Fig. 5
figure 5

hLRH-1 overexpression decreases disease severity in T-cell transfer colitis. a Representative histology from T-cell transfer colitis model for Rag2−/−Lrh1fl/fl, Rag2−/−Lrh1IEC-KO, and the LRH-1 overexpressing mouse line Rag2−/−Lrh1IEC-TG. Areas of mucosal erosion indicated with black arrowhead, crypt destruction indicated with dashed yellow line. Animal weight loss, survival during disease course, histology scores, and disease activity index are plotted below. Animal weight loss was normalized to nondiseased control at each time point. Scale bar = 100 μm. b Relative RNA levels of inflammatory and regulatory cytokines from colonic tissue of inflamed colon. Black and red asterisk symbols indicate comparison with Rag2−/−Lrh1fl/f and Rag2−/−Lrh1IEC-TG groups, respectively. Survival curves were determined by Kaplan−Meier survival analysis and Log-rank test; error bars are SEM. Statistical analyses for normalized body weights determined by two-way ANOVA and for histology and disease activity index determined by one-way ANOVA with p values of *p = < 0.05, **p = < 0.01, and ****p = < 0.0001. For weight analysis, n = Rag2/−Lrh1fl/fl no TcT (n = 4), Rag2−/−Lrh1IEC-KO (n = 6), Rag2/−Lrh1IEC-TG (n = 6). For survival analysis, n = Rag2/−Lrh1fl/fl (n = 8), Rag2−/−Lrh1IEC-KO (n = 10), Rag2−/−Lrh1IEC-TG (n = 13). For DAI, histology score and qPCR analysis, n = 6 for each group

LRH-1 protects human intestinal organoids from TNFα injury

To determine whether the anti-inflammatory and prosurvival activity of LRH-1 translates to the human intestinal epithelium, human small intestinal organoids were derived from endoscopic biopsy samples of ileum from both Crohn disease patients and healthy individuals (Fig. 6a). Unlike murine small intestinal organoid cultures, human-derived organoids are maintained in a partially differentiated state, consisting of intestinal stem cells and partially differentiated Paneth cells, and undergo differentiation following WNT withdrawal4. Human Lrh1 is expressed at similar levels in both differentiated and undifferentiated human organoids (Supplementary Figure 5), and remains broadly distributed throughout the epithelium following differentiation, as confirmed by staining for secretory goblet (MUC2) and Paneth (LYZ) cells (Fig. 6b). This pattern closely matches the broad distribution of murine Lrh1 (Fig. 1a).

Fig. 6
figure 6

Increasing hLRH-1 in human intestinal organoids protects against TNFα. a Brightfield view of human small intestinal organoid. Scale bar = 100 μm. b Immunofluorescence for LRH-1 (green, top panels) in human intestinal organoid sections shows expression throughout the organoid with strongest expression occurring in the crypt domain (yellow dashed box and zoomed image, right). Differentiation markers for Paneth (Lyz, left) and goblet (Muc2, right) cells are shown below. Scale bar = 100 μm. c Expression of LRH-1 target gene Ctrb1 in human intestinal organoids is upregulated 72 h after infection with AAV-hLRH1 (blue) but not with control AAV (black). d Overexpression of hLRH-1 by AAV confers resistance to TNFα-mediated cell death. Human organoids from healthy donor and a Crohn disease patient were infected with AAV-hLRH (blue) or AAV-Control (black) (3.3×1010 genome copies) for 72 h under differentiation conditions and then exposed to TNFα (20 ng/ml, 40 h). Data represent an N of at least three replicates with ~50 organoids per well. For panels c and d error bars are SEM with statistical analyses determined by Student’s unpaired t test, two tailed with p values of *p = < 0.05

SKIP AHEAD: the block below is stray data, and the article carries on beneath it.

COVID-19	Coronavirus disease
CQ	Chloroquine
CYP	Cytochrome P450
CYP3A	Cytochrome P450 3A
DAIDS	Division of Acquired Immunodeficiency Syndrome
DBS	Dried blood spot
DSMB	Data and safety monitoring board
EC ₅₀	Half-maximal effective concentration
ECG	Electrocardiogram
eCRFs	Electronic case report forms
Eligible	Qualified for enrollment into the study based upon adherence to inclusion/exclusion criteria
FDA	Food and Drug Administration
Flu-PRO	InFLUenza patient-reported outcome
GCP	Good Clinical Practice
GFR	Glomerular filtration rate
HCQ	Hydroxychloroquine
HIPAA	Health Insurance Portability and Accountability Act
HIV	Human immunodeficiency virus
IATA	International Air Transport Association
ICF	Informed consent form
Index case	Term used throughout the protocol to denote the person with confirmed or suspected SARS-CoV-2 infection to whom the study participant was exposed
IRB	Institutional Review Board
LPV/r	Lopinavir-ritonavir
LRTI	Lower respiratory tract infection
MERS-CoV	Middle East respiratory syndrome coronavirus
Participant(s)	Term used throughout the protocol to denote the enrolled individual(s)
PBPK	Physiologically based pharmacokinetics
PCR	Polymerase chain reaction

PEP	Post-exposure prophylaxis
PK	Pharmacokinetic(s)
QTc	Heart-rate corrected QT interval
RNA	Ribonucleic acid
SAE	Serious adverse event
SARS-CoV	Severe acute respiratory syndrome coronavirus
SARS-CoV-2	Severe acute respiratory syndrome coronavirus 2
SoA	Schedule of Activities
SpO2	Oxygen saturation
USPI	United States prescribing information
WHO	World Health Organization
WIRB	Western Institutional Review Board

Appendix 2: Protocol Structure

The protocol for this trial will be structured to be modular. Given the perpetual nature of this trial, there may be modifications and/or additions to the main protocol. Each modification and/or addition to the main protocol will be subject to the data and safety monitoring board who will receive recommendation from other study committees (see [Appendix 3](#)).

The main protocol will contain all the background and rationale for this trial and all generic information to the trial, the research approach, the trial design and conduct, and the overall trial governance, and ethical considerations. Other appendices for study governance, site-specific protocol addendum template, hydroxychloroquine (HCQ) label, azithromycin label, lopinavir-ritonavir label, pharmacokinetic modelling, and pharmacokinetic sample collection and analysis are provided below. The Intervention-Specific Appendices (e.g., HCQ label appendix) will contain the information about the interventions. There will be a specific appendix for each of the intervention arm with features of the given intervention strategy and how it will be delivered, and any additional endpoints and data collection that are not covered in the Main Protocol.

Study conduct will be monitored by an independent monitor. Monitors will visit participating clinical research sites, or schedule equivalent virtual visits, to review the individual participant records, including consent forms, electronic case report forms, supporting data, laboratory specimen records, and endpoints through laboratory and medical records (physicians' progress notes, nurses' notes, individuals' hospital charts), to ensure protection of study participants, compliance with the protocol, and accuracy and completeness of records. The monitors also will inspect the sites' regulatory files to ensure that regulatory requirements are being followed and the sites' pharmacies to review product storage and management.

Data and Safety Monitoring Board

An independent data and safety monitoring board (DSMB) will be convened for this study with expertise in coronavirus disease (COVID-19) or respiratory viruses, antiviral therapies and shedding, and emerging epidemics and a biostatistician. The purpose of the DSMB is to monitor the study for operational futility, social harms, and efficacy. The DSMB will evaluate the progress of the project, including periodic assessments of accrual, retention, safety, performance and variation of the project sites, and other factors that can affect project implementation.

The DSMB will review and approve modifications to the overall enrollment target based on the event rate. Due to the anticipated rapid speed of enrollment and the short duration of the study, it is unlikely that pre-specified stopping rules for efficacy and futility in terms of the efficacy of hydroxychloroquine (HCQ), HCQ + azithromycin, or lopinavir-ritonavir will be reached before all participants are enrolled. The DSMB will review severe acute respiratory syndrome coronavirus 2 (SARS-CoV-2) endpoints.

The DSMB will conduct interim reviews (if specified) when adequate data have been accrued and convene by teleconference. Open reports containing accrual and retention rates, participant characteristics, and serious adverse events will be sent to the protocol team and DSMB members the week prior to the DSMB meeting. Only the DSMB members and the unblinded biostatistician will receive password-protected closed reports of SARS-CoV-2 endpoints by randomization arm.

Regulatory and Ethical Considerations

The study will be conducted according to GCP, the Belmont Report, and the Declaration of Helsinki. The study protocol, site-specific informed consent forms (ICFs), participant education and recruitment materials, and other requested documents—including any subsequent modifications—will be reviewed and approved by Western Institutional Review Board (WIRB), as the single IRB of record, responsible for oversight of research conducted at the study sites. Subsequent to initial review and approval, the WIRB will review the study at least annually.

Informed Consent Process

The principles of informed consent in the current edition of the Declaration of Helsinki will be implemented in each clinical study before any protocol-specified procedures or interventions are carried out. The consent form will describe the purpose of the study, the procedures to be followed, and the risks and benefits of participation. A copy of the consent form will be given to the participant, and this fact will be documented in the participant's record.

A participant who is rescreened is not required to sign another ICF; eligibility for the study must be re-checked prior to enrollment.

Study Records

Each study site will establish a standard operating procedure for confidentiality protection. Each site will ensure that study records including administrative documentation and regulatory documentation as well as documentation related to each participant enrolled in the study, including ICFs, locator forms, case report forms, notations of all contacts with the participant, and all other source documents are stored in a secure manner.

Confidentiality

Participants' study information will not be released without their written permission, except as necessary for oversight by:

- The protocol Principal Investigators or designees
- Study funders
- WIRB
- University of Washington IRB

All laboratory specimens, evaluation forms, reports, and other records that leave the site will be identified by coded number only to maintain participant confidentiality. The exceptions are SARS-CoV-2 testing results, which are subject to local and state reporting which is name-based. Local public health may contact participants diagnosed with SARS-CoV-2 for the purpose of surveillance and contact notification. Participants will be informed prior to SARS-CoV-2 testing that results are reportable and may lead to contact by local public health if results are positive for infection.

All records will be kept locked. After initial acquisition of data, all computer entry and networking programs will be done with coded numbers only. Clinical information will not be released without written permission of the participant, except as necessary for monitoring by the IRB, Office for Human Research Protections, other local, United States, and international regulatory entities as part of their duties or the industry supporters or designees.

Increasing hLRH-1 dosage by AAV-mediated infection caused an upregulation of the LRH-1 target Ctrb1 (Fig. 6c). Importantly, in human organoids from both healthy individuals and Crohn disease patients, overexpression of hLRH-1 abrogated TNFα-induced cell death (Fig. 6d). Taking all the data in this study together, we conclude that LRH-1 plays an essential role in intestinal homeostasis and in ameliorating inflammation-induced injury in human intestinal epithelia.


In this study, using multiple independent mouse and human ex vivo and in vivo intestinal models, we establish that the nuclear receptor LRH-1 (Nr5a2) has a crucial role in maintaining the intestinal epithelium. Acutely knocking out mLRH-1 resulted in decreased Notch signaling and increased cell death in the intestinal crypt. Importantly, humanization of the mouse intestinal epithelium by expression of hLRH-1 corrected these deficits. Moreover, overexpression of hLRH-1 in both mouse and human intestinal organoids imparted epithelial resistance to both TNFα, a major inflammatory cytokine in IBD, and 5-FU, a chemotherapeutic with intestinal toxicity. In the intact animal, expression of hLRH-1 ameliorated immune-mediated colitis. Using a viral-mediated approach newly applied to intestinal organoids, we showed that efficient rescue by hLRH-1 is ligand dependent. These findings are important because they provide a compelling argument that drug targeting of LRH-1 could enhance resistance to inflammation and restore intestinal epithelial health in intestinal diseases such as IBD.